Losing leads, VAR dramas and plenty of exciting games
PUBLISHED: 12:19 12 June 2020 | UPDATED: 12:19 12 June 2020
December is the next month under the microscope in our Norwich City 2019-20 season recap - with Connor Southwell setting the scene that the Canaries may well come to regret.
If Norwich City fail to complete their ‘little miracle’ this season, December will be a month they reflect upon with a great deal of regret.
In five of their seven matches, the Canaries were leading but failed to record three points in a single fixture during the final month of 2019.
It all began with the visit of Freddie Ljungberg’s Arsenal, the man in temporary charge of the Gunners following the dismissal of Unai Emery.
City were looking to utilise some of their newfound momentum following their first away win at Goodison Park a week prior - and when Teemu Pukki’s deflected strike nestled in the bottom corner in the first half, you could have forgiven supporters for feeling like their fortunes were changing.
But, as would become a theme throughout this month, VAR intervened when Stockley Park penalised Christoph Zimmermann for handball and then snatched Tim Krul’s third penalty save away from him after it was ruled Max Aarons had encroached.
City boss Daniel Farke was left seething with the decision: “The penalty was probably the right decision but to replay it was a really strange decision because you will always find something in the rules. Watch the scene back, Max Aarons’ foot is outside the box and maybe his knee or a part of an upper body is in the area.”
The Canaries found themselves leading at half-time after boyhood Arsenal fan Todd Cantwell netted but City’s defensive vulnerability was punished by Pierre-Emerick Aubameyang as he scored the equaliser.
A midweek trip to the south coast, and the debut of Premier League coverage live on Amazon Prime, saw a disjointed performance in the opening period. The damage was done when Danny Ings converted the Saints’ second goal, but a late flurry from City - with Pukki netting and Sam Byram blazing a gilt-edged chance over the bar in stoppage time, once again left all pondering what could have been.
Chris Wilder’s Sheffield United arrived at Carrow Road with a swagger after the way they’d adapted to life in the top flight, with the Blades’ boss keen to play down his famous feud with the Canaries after their Bramall Lane victory in 2017.
Once again, City’s opening period was impressive. Alex Tettey rifled in a shot after United failed to clear a corner.
City’s opponents upped their tempo in the second period and, after six minutes of the restart, the Blades were leading.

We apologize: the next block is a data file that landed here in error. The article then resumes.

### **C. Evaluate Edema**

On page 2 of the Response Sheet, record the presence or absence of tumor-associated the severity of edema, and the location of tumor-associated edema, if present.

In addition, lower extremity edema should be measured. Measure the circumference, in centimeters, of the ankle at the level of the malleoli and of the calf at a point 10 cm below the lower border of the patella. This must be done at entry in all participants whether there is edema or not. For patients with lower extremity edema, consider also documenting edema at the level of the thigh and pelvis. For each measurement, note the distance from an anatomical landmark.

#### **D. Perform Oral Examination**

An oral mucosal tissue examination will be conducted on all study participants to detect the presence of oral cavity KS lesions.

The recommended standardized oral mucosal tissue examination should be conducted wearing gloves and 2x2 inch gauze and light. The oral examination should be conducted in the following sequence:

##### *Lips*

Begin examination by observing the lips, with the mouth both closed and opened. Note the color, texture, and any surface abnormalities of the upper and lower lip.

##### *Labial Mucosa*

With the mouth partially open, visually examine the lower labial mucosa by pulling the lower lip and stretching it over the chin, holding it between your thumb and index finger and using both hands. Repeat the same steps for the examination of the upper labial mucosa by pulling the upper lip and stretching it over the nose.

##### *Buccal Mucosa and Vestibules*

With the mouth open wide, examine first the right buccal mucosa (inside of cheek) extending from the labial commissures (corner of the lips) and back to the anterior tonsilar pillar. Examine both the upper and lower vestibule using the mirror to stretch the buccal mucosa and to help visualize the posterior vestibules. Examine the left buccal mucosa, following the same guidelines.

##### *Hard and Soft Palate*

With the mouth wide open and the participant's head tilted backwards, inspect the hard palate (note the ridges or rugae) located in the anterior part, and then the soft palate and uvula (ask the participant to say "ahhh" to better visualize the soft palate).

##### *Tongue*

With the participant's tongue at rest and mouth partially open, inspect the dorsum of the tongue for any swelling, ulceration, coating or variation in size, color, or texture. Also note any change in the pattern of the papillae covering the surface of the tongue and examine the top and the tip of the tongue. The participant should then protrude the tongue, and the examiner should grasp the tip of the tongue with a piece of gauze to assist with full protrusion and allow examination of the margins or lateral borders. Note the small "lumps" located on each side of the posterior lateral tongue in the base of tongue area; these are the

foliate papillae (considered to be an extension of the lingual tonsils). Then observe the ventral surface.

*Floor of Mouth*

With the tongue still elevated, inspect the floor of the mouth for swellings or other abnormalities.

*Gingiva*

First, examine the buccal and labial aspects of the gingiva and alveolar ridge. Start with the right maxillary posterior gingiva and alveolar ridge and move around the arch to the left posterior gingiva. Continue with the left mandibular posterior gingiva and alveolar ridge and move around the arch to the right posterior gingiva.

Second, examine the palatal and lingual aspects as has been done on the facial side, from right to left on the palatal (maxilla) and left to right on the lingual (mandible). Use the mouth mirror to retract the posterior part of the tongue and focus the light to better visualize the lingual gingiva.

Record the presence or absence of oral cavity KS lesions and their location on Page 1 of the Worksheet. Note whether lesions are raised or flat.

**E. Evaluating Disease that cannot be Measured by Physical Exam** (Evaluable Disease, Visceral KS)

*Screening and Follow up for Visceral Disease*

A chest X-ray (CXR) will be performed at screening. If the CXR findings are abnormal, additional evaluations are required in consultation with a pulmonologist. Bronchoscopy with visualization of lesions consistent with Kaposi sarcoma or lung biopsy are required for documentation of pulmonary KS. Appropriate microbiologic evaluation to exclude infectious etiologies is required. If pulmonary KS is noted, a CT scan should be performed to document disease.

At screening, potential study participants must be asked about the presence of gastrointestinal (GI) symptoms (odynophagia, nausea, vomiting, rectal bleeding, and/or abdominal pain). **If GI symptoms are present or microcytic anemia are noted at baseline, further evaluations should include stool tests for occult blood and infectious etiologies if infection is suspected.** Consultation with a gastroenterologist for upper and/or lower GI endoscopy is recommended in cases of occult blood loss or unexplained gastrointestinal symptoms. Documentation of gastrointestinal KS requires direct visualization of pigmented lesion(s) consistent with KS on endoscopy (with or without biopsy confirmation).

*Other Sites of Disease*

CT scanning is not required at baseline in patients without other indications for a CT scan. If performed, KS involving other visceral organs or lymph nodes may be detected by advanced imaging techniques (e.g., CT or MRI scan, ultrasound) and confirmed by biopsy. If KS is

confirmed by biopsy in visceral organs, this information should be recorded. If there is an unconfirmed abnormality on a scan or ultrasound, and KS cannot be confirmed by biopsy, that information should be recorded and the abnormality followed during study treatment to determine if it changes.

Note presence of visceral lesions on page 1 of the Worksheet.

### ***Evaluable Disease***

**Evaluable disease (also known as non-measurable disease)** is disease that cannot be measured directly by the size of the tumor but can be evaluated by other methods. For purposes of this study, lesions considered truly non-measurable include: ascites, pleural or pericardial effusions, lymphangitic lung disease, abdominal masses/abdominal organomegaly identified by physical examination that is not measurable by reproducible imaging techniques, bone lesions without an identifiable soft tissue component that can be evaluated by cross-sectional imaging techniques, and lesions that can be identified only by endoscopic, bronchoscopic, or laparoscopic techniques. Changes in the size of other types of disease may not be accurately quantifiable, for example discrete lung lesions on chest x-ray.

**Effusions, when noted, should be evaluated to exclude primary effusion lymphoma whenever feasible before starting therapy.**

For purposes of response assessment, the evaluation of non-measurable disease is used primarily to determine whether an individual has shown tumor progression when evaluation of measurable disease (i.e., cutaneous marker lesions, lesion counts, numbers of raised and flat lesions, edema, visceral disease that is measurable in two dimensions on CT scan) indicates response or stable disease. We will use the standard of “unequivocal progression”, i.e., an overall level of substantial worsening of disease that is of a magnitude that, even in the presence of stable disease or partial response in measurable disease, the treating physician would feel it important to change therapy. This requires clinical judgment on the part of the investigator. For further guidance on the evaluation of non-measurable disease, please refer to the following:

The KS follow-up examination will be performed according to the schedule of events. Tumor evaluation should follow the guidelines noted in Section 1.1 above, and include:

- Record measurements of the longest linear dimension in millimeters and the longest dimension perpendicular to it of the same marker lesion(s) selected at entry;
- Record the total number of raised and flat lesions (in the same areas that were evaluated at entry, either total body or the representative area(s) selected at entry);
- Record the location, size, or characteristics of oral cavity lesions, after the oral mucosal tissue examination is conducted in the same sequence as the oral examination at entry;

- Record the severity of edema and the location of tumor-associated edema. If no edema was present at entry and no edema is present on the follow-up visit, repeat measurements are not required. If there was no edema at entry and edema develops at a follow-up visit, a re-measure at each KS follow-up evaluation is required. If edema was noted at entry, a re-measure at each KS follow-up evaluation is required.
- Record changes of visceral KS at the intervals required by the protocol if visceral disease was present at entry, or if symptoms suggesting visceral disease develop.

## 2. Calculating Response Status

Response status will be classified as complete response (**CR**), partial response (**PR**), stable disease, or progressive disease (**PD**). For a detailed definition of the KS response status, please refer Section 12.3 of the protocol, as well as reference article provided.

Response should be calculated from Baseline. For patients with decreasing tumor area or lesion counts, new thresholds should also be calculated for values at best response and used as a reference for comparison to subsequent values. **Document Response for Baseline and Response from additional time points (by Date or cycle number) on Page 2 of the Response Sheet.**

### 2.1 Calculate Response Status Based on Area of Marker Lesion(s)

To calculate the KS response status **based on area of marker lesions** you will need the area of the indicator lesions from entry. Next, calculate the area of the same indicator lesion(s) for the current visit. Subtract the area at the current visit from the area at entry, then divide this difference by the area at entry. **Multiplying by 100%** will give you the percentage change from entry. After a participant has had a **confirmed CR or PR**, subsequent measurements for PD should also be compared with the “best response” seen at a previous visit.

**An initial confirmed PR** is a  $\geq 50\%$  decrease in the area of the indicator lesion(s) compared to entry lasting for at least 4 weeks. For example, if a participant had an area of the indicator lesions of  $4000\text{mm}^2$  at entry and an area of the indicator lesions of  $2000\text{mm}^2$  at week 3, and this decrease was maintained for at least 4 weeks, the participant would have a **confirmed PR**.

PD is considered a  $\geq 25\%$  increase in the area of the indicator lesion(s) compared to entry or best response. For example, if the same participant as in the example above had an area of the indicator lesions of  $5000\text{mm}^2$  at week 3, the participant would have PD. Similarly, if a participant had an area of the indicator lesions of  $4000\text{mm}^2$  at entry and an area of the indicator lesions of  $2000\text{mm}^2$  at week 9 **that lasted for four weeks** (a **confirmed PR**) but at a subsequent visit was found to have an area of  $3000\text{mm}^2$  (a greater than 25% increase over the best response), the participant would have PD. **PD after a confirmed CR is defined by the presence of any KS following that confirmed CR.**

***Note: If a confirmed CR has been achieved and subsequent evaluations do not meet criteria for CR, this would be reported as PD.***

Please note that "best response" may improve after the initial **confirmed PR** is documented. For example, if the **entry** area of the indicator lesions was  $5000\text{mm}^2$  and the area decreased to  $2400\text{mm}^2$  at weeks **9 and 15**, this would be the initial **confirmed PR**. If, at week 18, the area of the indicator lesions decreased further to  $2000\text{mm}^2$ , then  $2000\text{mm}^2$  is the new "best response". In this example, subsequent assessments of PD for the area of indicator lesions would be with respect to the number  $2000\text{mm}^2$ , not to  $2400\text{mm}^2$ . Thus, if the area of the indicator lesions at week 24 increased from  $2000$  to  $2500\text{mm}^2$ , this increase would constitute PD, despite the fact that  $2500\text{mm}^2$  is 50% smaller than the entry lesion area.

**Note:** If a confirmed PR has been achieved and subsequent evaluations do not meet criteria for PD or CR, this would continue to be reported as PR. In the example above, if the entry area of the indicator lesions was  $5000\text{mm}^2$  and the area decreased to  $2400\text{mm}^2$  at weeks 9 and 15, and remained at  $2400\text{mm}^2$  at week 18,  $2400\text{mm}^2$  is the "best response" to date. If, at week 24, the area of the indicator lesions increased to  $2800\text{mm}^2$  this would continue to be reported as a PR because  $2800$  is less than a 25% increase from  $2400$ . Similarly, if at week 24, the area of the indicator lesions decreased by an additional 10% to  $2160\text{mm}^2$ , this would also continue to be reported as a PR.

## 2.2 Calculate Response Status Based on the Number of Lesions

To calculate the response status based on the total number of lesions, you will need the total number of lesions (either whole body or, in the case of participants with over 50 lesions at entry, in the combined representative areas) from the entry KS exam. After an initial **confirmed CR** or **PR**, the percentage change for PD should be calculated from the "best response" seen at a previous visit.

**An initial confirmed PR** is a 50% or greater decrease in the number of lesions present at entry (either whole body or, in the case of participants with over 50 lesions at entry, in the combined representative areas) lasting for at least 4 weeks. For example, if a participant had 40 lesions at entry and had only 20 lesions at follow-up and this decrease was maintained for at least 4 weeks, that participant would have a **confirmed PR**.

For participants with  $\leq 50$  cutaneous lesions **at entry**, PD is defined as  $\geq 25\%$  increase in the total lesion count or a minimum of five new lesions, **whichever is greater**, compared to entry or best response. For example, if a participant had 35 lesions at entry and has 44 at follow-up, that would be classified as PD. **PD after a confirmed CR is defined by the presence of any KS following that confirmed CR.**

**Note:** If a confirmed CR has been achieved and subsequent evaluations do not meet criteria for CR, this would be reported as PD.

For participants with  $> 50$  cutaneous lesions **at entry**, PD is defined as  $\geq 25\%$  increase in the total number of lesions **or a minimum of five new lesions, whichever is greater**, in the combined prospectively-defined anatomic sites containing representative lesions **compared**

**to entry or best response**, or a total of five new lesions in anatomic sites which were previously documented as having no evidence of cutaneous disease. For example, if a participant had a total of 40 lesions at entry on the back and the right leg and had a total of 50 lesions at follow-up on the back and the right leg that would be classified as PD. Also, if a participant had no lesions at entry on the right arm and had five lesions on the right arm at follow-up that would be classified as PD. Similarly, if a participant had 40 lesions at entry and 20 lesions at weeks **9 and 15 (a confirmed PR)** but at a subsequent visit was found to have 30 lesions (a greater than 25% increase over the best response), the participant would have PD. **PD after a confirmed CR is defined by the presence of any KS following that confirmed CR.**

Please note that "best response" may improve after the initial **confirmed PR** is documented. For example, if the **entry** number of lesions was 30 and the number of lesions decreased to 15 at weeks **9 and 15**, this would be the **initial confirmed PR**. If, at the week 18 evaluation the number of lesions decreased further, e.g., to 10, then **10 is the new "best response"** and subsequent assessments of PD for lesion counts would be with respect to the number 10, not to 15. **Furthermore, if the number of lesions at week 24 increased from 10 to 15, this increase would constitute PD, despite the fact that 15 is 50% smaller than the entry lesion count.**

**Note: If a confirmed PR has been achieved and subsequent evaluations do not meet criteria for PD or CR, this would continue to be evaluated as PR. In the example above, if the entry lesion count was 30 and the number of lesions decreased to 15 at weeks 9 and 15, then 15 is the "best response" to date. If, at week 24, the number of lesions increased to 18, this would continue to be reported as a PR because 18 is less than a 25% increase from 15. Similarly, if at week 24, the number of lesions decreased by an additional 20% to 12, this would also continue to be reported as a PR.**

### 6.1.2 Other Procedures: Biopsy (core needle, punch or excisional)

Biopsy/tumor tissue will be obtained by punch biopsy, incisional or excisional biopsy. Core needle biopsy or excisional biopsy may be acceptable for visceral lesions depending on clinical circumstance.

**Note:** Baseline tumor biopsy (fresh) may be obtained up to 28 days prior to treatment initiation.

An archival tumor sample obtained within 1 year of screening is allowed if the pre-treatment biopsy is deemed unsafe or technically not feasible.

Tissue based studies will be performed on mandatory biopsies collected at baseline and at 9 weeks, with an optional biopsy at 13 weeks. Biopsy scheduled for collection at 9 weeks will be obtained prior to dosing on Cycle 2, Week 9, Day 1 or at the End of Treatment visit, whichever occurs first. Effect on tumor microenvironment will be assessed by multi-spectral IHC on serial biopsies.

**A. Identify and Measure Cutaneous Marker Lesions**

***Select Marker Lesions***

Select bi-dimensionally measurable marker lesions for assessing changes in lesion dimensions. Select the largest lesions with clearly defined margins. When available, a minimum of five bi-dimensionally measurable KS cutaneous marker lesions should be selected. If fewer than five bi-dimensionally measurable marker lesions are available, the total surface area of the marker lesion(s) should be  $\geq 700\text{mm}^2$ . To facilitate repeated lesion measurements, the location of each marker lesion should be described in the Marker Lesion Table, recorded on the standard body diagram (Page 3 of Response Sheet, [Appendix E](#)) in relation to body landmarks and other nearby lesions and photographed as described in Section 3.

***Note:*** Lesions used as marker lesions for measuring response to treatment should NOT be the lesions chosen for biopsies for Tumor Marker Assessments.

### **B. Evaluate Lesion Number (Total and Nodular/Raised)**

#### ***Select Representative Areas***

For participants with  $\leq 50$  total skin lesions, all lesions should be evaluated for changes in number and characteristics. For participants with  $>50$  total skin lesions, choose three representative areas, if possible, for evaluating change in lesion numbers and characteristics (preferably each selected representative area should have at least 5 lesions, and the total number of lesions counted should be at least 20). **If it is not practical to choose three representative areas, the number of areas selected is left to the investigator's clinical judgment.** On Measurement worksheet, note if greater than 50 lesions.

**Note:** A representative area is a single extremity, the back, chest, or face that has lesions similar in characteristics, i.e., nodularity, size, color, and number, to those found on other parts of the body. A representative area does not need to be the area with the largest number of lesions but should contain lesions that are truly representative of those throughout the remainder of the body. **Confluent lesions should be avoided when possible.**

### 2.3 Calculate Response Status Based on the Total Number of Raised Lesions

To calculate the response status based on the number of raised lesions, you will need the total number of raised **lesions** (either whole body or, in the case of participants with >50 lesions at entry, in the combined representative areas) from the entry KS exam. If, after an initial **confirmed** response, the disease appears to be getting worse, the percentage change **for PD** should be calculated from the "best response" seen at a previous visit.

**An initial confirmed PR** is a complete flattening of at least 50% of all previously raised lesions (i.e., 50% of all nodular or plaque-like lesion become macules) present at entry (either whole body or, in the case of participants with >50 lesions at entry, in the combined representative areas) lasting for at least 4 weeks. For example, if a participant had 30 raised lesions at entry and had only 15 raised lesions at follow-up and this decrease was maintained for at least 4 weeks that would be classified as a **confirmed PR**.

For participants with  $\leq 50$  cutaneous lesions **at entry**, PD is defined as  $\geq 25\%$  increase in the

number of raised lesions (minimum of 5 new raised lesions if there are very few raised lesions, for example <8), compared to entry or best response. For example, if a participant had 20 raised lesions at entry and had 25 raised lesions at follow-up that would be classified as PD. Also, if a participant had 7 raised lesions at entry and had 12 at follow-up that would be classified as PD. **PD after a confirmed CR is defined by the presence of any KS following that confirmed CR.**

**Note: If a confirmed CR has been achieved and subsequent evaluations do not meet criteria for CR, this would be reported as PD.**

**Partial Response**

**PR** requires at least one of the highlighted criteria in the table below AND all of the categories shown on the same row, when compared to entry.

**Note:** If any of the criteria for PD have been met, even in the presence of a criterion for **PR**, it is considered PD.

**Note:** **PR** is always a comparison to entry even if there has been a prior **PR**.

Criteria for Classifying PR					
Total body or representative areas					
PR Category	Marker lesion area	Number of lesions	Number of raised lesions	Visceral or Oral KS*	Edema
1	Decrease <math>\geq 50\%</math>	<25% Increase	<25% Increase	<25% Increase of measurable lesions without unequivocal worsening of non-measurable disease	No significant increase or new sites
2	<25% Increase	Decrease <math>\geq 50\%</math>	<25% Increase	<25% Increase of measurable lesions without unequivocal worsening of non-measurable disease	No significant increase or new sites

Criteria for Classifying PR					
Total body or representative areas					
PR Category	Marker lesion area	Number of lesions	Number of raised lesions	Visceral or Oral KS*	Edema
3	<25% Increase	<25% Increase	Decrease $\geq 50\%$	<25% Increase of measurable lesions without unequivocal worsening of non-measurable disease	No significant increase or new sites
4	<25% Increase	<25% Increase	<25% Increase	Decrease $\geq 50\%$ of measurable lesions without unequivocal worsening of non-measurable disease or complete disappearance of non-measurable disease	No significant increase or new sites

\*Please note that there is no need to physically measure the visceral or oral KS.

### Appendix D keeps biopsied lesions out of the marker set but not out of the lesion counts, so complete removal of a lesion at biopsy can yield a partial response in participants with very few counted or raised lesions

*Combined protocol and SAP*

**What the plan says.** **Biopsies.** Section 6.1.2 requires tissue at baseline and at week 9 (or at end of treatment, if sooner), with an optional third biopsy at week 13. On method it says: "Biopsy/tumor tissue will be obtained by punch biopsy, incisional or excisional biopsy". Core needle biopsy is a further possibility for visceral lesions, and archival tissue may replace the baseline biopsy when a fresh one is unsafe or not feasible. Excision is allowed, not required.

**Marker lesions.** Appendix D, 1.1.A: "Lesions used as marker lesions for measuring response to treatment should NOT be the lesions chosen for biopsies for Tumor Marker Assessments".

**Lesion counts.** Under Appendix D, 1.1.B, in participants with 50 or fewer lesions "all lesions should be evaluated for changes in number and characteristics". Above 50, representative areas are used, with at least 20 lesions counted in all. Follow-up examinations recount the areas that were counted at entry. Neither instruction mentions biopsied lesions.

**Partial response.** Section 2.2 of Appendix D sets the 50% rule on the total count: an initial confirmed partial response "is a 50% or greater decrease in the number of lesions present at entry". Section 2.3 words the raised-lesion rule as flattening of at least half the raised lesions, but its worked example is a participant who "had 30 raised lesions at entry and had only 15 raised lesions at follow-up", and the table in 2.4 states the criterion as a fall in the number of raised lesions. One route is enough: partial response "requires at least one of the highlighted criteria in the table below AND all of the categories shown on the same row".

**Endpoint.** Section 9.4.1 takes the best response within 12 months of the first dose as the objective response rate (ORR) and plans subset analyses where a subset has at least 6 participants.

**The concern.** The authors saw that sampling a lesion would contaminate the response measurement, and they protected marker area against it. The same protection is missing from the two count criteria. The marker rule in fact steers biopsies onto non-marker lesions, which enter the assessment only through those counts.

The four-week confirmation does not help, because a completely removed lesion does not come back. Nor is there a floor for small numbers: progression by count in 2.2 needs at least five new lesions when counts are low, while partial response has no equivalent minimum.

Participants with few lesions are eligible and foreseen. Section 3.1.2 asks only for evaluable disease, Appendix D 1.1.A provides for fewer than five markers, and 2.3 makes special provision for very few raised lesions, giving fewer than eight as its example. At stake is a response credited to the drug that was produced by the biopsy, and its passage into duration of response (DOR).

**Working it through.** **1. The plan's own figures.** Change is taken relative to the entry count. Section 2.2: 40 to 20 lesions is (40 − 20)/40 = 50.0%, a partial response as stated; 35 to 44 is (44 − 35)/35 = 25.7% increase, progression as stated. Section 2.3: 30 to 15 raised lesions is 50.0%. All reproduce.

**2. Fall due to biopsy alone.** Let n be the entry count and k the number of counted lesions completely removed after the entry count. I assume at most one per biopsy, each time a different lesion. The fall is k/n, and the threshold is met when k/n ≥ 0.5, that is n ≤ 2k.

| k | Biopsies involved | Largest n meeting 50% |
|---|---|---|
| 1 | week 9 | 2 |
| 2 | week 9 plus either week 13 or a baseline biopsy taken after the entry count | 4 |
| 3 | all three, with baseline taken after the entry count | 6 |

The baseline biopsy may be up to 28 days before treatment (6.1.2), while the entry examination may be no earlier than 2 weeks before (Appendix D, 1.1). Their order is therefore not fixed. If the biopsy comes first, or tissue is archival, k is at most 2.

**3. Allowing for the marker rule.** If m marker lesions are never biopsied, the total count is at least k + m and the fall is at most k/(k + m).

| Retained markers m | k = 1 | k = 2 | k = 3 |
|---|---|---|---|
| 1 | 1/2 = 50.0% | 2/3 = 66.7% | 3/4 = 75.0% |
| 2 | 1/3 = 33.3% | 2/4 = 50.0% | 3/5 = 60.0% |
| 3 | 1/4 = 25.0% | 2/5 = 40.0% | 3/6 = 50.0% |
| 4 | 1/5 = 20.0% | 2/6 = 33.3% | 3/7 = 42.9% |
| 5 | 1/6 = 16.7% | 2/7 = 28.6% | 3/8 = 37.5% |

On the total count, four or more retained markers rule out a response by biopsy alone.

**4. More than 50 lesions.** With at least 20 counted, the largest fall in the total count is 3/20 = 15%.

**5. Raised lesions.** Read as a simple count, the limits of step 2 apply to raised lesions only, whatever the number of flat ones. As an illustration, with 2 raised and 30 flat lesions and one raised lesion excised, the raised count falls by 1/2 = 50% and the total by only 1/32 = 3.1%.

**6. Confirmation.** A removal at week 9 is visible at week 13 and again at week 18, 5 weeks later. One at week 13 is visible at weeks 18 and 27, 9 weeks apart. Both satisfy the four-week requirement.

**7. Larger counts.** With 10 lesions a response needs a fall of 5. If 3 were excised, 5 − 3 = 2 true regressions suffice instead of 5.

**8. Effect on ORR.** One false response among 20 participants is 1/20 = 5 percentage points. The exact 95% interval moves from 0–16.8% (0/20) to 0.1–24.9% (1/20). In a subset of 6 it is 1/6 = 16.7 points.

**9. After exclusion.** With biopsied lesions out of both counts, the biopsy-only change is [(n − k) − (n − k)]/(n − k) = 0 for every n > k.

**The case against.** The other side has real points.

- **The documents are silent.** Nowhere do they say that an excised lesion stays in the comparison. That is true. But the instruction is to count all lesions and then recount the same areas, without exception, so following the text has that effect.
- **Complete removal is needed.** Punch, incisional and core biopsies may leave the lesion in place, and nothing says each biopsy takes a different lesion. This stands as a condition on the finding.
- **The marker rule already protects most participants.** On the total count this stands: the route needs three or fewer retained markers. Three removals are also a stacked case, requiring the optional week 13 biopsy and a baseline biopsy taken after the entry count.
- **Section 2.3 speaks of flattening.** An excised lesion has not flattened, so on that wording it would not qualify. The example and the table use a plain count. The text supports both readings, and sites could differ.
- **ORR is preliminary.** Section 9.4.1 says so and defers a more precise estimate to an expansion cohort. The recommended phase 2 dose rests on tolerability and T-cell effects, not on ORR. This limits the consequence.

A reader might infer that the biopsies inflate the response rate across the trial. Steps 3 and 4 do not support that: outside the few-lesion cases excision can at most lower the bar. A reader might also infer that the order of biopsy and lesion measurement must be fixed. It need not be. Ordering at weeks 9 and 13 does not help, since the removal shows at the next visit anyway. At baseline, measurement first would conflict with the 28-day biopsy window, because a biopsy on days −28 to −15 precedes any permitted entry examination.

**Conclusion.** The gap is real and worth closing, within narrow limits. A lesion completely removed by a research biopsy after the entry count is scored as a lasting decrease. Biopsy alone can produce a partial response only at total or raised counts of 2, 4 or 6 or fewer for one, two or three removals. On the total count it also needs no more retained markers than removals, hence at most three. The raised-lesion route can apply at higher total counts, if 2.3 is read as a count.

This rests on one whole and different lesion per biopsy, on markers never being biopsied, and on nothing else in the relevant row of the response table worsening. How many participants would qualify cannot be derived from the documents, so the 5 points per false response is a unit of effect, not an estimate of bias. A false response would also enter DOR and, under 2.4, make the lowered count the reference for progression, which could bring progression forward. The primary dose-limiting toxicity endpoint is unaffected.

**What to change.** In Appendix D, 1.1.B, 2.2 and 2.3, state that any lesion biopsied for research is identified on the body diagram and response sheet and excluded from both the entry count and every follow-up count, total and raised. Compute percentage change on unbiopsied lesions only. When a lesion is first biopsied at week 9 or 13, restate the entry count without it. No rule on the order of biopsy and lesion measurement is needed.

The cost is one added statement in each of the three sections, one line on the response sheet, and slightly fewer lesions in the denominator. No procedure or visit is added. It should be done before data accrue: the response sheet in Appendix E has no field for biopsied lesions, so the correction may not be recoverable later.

The game management and ability to switch between gears was something noticeable in City’s opponents, but less apparent within the Canaries’ own set-up.
A trip to the King Power seemed a daunting task with City continuing to perform in bursts but failing to stretch their positive displays over a consistent period.
To compare that with the Foxes, Brendan Rodgers side had been excelling in the top flight and seemed to defy all expectations at challenging for the second spot in the Premier League.
With Christmas trees beginning to be erected around the King Power, the hope was that City could upset the apple cart and break convention by leaving Leicester with a result.
As Emi Buendia threaded a pass through to Pukki, who dispatched with confidence, once again City felt as though they were sat at a crossroad. Jamie Vardy’s equaliser seemed to push the Canaries back into their original state of wondering what might’ve been.
The Foxes pushed into higher gears, but this time City stood firm. An innocuous challenge on Pukki left the Finn with a concerning injury to his toe - something that may have played a factor in his squandered opportunities late on.
A defeat to Wolves at Carrow Road saw the Canaries once again fail to capitalise on a half-time lead, with various tables showing City would sit in mid-table had they have seen out their first half efforts.
Alas, they continued to throw away leads and struggled to perform for a full 90 minutes.
A wet 1-0 Boxing Day defeat at Aston Villa followed, with Conor Hourihane’s strike the difference between the sides.
And then there was VAR.
Mario Vrancic’s pass set Pukki racing away against Spurs, he converted with aplomb before the lines were drawn and a fraction of the Finn’s arm was ruled offside.
That would have put City 2-0 up. That would quite possibly have earned three points.
Carrow Road felt cheated, Farke watched on in dismay and that VAR chant was audible around the city.
That burning sense of injustice is still felt by Norwich supporters now, and will forever determine opinions of VAR.